If you’re looking for some uptempo hillbilly, I’m Looking For The Bully Of The Town by Kenny Roberts is what you need. Blue Ribbon Boogie is a solid boogie-woogie performed by Chuck Murphy and his piano.
Two great guitar player, Hank Garland and Grady Martin have their solo spots. Guitar Shuffle is an excuse to showcase Garland’s prowess on guitar (and it works), whereas Grady Martin’s Long John Boogie is more sophisticated, even pop-tinged, and features a saxophone.
Courtin In the Rain is a mostly spoken hillbilly by Arlie Duff in the rural comic tradition.
All in all, despite one or two less inspired tunes, you have a solid slab of Hillbilly and Country Boogie, with hints of Western Swing. Don’t miss it.

Available here

Fred ‘Virgil’ Turgis


Juke Box Pearls

Ruth Brown – Mama, He Treats Your Daughter Mean

Ruth Brown

Bear Family Records BCD17542
This Little Girls Gone Rockin’ – Lucky Lips – Hello Little Boy – It’s Love (24 Hours a Day) – Mambo Baby – 5-10-15 Hours – Jim Dandy – Smooth Operator – Mama, He Treats Your Daughter Mean – Sweet Baby of Mine – Wild, Wild Young Men – Bye Bye Young Man – I Want to Do More – I Can’t Hear a Word You Say – As Long As I’m Moving – Papa Daddy – I Gotta Have You (With Clyde McPhatter) – Anyone But You – I Can See Everybody’s Baby – I Don’t Know – Walk with Me, Lord – Don’t Deceive Me – I Burned Your Letter – The Door Is Still Open – Why Don’t You Do Right – I’m Just a Lucky So and So – Sea of Love – Teardrops from My Eyes (Live) – Tears Come Tumbling Down (Live) – Oh What a Dream (Live) – Mama, He Treats Your Daughter Mean (Live)

The newest addition to the Juke Box Pearls series is all about Miss Rhythm herself, the great Ruth Brown. Following her hit Teardrops From My Eyes, she was also named “the girl with the tear in her voice,” referencing the squeak in her voice, a thing that Little Richard fully integrated into his style.
The sides presented on this compilation were recorded between 1953 and 1962. And except for three songs recorded for Philips by Shelby Singleton, those tracks were issued on Atlantic, also known as “the house that Ruth built.” That says it all.
Brown had a powerful and unique voice with an impressive range of emotions. The songs go from Blues, Rock’n’roll (including the very wild “Hello Little Boy”), torch songs, ballads, Mambo, Gospel, and Jazz. She could sing everything.
Four amazing live cuts, full of raw energy, complete the set.
If you don’t know where to start with Miss Brown, this collection is an excellent introduction to her vast talent.
It comes in a superb digipack with a thick booklet.

Available here.

Fred “Virgil” Turgis

Colin Hicks

Colin Hicks – Sexy Rock

colin hicks

Bear Family – BCD 17582 [2020]
Giddy Up A Ding Dong – Empty Arms Blues – Wild Eyes And Tender Lips – Sexy Rock – MeanWoman Blues – Oh Boy! – Love’s Made A Fool Of You – Whole Lotta Shakin’ Goin’ On – Hanging Around – Tallahassee Lassie – Jambaylaya (On The Bayou) – Blue Moon Of Kentucky – That Little Girl Of Mine – lea lea – Robot Man – Put Me Down – Lovin’ Up A Storm – A Teenager In Love – Book Of Love – Hallelujah, I Love Her So – Brand New Cadillac – All Because Of You – Impazzivo Per te – Johnny B. Goode – Tutti Frutti – Twenty Flight Rock – Hung Up My Rock And Roll Shoes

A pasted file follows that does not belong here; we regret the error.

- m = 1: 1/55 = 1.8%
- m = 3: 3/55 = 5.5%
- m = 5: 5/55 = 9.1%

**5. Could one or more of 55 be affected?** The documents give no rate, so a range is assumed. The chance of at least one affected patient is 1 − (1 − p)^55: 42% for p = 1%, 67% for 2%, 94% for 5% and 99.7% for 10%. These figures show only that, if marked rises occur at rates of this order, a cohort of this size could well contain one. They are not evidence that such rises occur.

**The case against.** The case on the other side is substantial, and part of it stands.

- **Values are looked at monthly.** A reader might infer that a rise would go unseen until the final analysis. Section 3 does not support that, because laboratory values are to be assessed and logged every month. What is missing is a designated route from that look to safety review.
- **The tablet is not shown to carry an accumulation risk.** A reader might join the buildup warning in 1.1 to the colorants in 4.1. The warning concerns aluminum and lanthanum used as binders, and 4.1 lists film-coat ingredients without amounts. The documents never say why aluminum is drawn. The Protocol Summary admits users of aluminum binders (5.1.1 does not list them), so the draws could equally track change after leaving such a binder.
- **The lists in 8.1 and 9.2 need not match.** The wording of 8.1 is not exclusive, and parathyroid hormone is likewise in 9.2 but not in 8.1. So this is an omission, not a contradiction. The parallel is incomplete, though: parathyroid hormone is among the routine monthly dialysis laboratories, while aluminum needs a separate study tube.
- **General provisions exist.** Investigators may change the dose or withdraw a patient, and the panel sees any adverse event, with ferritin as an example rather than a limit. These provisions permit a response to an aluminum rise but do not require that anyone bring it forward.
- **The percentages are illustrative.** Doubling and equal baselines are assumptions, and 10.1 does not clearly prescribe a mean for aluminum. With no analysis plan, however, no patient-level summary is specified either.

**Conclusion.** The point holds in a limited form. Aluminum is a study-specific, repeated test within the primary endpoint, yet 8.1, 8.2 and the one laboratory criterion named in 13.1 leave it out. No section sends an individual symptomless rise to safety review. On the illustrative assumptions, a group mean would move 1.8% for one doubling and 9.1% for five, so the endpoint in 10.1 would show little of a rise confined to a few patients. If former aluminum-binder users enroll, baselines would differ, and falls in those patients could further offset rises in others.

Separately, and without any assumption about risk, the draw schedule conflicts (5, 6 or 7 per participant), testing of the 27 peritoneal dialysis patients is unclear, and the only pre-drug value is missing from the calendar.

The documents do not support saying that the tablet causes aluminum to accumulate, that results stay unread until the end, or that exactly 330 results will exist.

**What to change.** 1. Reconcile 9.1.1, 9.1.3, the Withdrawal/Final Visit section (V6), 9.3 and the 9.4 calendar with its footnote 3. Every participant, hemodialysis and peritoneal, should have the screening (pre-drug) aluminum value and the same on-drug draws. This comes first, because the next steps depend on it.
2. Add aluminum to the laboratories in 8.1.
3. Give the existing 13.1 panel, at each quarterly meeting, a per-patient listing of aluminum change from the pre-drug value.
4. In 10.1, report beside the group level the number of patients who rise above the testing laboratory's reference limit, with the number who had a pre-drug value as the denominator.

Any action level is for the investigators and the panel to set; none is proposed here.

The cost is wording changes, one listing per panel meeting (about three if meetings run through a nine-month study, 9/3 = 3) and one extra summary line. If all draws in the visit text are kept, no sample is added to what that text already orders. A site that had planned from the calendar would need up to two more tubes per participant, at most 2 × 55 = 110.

Here’s volume four of this excellent and exciting new series on Bear Family. This time, you have a full album dedicated to Colin Hicks covering the period from 1957 to 1961. Some of you may not know him, and to be honest, until I received this cd, I had never heard about him. Colin Hicks is none other than Tommy Steele’s little brother, who is also part of this series, but his name seems to be reduced to a footnote in British music history.
The reasons are multiple. Hicks never achieved the same degree of success as his older brother at least in England. Both looked very similar, and even sometimes their voices could sound the same. So maybe England was too small for two Hicks/Steele. And when success knocked upon his door, it was in Italy.
It has to be said; Hicks didn’t have the talent of his brother. Some of the songs recorded here are pretty average. He also lacked original material, and most of his covers are very well known. It probably didn’t allow him to create a personnal sound. And if his approach of Blue Moon of Kentucky is very original, one can forget in the minute his version of Johnny B. Goode. But the curious listener and the amateur of British Rock’n’roll will find pretty to enjoy here. If Hicks is not Steele, it doesn’t mean he’s an average singer. Far from that. He can rock like none other, and, to pursue the comparison with his older brother, he seems more free, even wilder, in his approach.
Like on many of Bear Family reissues,you’ll aso find rare tracks. Among them are Hicks debut single for Pye Nixa recorded by Joe meek in 1957, or Impazzivo Per Te that was released as a flexi disc in an Italian magazine in 1960.
This compilation is an excellent occasion to rediscover an artist that should receive more credit. Taken separately, this one is maybe not as essential as the first three volumes, but as a whole, its place is fully justified.

Available here.

Fred “Virgil” Turgis